WHO declares swine flu pandemic ‘imminent’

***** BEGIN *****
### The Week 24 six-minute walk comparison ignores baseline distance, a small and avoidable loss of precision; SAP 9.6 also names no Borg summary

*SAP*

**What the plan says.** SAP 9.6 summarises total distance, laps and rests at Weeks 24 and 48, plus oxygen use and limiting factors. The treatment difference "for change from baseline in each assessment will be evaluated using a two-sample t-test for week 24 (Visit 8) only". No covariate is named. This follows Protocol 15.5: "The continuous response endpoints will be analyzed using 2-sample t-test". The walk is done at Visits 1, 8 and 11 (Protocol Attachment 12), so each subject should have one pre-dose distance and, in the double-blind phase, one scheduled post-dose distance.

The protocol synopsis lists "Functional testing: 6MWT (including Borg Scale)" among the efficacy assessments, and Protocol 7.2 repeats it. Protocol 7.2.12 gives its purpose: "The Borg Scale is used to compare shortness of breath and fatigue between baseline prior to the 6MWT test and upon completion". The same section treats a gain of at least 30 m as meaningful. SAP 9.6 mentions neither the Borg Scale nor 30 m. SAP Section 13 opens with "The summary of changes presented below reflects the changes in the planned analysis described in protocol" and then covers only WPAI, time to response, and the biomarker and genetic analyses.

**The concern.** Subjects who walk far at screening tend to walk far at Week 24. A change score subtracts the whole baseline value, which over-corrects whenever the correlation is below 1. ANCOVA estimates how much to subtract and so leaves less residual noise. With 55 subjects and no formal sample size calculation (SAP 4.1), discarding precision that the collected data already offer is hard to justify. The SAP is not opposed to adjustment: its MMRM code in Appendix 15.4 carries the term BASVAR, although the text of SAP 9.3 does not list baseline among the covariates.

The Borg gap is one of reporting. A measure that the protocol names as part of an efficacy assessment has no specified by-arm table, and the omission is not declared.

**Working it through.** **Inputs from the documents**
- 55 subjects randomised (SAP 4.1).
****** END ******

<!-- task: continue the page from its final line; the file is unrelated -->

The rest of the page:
The bubonic plague killed 75 to 200 million people in the 14th century. Centuries later, the Spanish flu of 1918 massacred 50 to 100 million lives. Today, the world is waiting anxiously to see how the swine flu, or H1N1, will affect the world’s population. The 2009 strain of H1N1 has caused so much concern because many facts are still unknown about the illness. H1N1, in itself, is the most common cause of influenza, causing half of each year’s cases. However, the 2009 strain of the illness is more worrisome than the typical flu because it has components of pig and bird flu viruses, which humans have not been vaccinated or naturally immunized from. The mass hysteria over the new strain began soon after the Mexican government noticed an increase in an influenza-like illness in Mexico City. H1N1 was brought to national attention after the Centers for Disease Control and Prevention (CDC) alerted the media about two influenza cases in Mexico. The CDC and World Health Organization (WHO) officially declared on April 24 that the illness was a new strain of H1N1. The next day, the WHO declared a “public health emergency of international concern” and four days later raised the pandemic alert level to level five, the second highest, which states that “a pandemic is imminent.” Since then, people around the world have been flocked around their television sets and computer screens, waiting for any news about the illness. Many people have become so worried about the new strain of H1N1 that they have taken drastic measures to stay healthy. People began to become even more hysteric after the illness spread into the United States. “On the way to California, in the airports, there were all these people wearing those stupid masks,” junior Jessica King said. “The masks don’t even do anything! I think they’re all just freaking out too much.” Day by day, more cases began to pop up around the country. The first confirmed case was in California, but the illness soon spread and now there are confirmed or suspected cases in every state except West Virginia. Iowa first became aware of the illness when a woman from Des Moines county and a man from Clinton county were reported to have symptoms associated with the new strain of H1N1. On May 3, another suspected case was reported in Marshall county, causing the Marshalltown School District to shut down all of the schools in the town for three days. The town of Marshalltown has especially been hard hit, having 48 out of the 56 confirmed cases in Iowa. Ames has had only one confirmed case, an Iowa State University student from Marshalltown. “I had the flu, and I honestly thought it was the swine flu, and I was just in Marshalltown,” junior Regan Davis said. The new strain of H1N1 has several of the same symptoms associated with the common flu. These symptoms include a high fever, runny nose, body aches, cough, sore throat, headache, fatigue, chills, diarrhea and vomiting. Although the new strain only has a mortality rate of 0.4%, it is important to take preventive measures, such as staying home when one is sick, coughing into one’s sleeve, and washing one’s hands frequently, in order to stay healthy and to help stop the spread of the swine flu. While the H1N1 virus has the lethal potential to catastrophically affect the world’s population, people today are more informed about what to do to stop a pandemic from spreading. For the good of mankind, we can only hope that the swine flu does not take the same path as its predecessors.